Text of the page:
- Manager Bryan Price was up front about the possibility of OF Billy Hamilton batting somewhere other than leadoff this year. Hamilton started 135 games last year and led off in all of them. He hit ninth yesterday, with top prospect and minor-league OBP machine OF Jesse Winker getting the start in the one hole.
- A terrific opener for 2B Scooter Gennett was the one offensive bright spot. He saw 23 pitches in going 4-for-4, aggressively fouling off a lot of great 2-strike Max Scherzer pitches. Gennett batting cleanup creates a lot of natural prevention of the fear of regression many had coming off his second half breakout last year, especially with Winker and 1B Joey Votto likely to be getting on base in front of him quite a bit.
- On off days with no news, which applies to yesterday’s Indians situation (and the Mets…keep your eyes open for this same text later!), we’ll try to find the best piece of content to point to – in this case, it’s Jordan Bastain’s MLBlogs notes and quotes from Thursday’s game, with some insight as to why the team surprisingly carried OF Rajai Davis on the final roster. Davis is an AL-only reserve type for now, but he still seems to have the green light, so if he seems to be on the path for 12-15 at bats a week, he could be a mixed league add for steals-starved squads.
- OF Charlie Blackmon led off again, going 1-for-5 with a three-run home run off SP Robbie Ray. Blackmon was aggressive against Ray, putting the ball in play on 1-0 pitches in two of his first three appearances against him.
- RP Antonio Senzatela was the first arm in after a nightmare start from SP Tyler Anderson (2 2/3 IP, 7 ER), going 2 2/3, allowing three hits and two runs, striking out one. Senzatela’s threw his four-seam fastball about 72 percent of the time last year, per Fangraphs, mixing in a slider about 22 percent of the time and rarely throwing his changeup or curveball. Last night, in 46 pitches, he threw that fastball 33 times, the slider 12 times, and curveball just once. If Senzatela is ever going to have any shot at sticking long-term in the rotation, he’s going to need to add that third pitch, and it feels like a missed opportunity if he’s not going to do it while he’s in the bullpen. There will be an opening in the Rox rotation at some point, either due to failure (Anderson is on that track already) or injury.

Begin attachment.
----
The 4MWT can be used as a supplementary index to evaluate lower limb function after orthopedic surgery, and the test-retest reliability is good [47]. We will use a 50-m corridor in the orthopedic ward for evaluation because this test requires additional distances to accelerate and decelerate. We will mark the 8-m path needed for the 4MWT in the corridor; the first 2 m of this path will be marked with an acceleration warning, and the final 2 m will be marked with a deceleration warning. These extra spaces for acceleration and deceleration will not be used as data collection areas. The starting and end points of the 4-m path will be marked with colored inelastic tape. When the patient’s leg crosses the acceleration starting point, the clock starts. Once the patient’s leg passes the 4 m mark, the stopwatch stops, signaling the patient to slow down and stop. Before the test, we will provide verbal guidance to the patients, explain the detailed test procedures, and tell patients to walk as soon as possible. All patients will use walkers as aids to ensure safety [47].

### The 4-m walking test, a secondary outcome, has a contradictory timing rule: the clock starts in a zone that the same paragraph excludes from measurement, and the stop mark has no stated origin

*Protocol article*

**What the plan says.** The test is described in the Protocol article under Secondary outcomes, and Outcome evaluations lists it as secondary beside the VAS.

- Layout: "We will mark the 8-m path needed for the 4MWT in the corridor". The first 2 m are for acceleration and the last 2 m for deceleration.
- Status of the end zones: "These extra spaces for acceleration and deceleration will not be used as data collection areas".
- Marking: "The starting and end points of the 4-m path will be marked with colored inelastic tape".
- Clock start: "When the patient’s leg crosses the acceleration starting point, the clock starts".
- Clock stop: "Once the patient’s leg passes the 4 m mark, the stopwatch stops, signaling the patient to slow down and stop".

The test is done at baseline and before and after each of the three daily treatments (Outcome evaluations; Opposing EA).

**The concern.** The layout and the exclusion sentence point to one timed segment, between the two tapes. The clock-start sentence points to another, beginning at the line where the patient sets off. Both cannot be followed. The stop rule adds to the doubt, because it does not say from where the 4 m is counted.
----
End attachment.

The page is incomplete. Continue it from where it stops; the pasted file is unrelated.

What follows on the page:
- RP Shane Greene, the closer to start the season, came on in a 6-6 game in the ninth, gave up three runs on three hits, only got 2 outs, and somehow wasn’t the worst closer in the game (see the Pirates section for that). Greene was drafted very late among the guys entering the season with a locked-in closer role, and outings like this are why. We’ll see how patient manager Ron Gardenhire is, though the Tigers probably stand to gain the most value from Greene by letting him close at even a mediocre level so they can flip him in July.
- OF Leonys Martin has had fantasy relevant seasons before, and in leading off yesterday, he’s on our radar. Martin went 1-for-6 with a walk, but he hit the ball very hard the four times he put it in play, including a 402-foot fly out that exited his bat at over 108 mph, according to the terrific @MLBBarrelAlert Twitter feed. If Martin can get some sustained run at the top of the lineup over the next 7-10 days, he’s worth a speculative add in 12-team and deeper leagues.
- Per Brian McTaggart of MLB.com, OF Kyle Tucker, the no-doubt top hitting prospect in the organization, will start the season at Triple-A Fresno. This is no small feat for a 21-year-old, and it shows just how close the Astros think he is to contributing. If you have a minor league watch list, Tucker should be at the top of it, because OF Josh Reddick and OF/IF Marwin Gonzalez are in no way assured of playing time in the corner outfield long-term.
- With an incredibly deep and talented bench, and a potential star like Tucker on the way, the lineup mixing and matching of manager A.J. Hinch will bear watching. Yesterday gave us our first comparison point, with right-handed SP Doug Fister on the mound after lefty SP Cole Hamels faced Houston on Thursday. The differences? Reddick moved up to second (from sixth on Thursday), 3B/SS Alex Bregman moved down to fifth (from second on Thursday), and C Max Stassi and OF Derek Fisher replaced C Brian McCann and OF Jake Marisnick hitting ninth and eighth, respectively.
Kansas City Royals
- No news on this off-day for KC, but a cool note here from Royals Review about OF Alex Gordon playing center field after years of top-notch defense in left field. Sometimes, fantasy value is as much about volume playing time as it is performance. Gordon, if he stays healthy (kind of a big if), could provide that volume value in 15-team mixed leagues.
Los Angeles Angels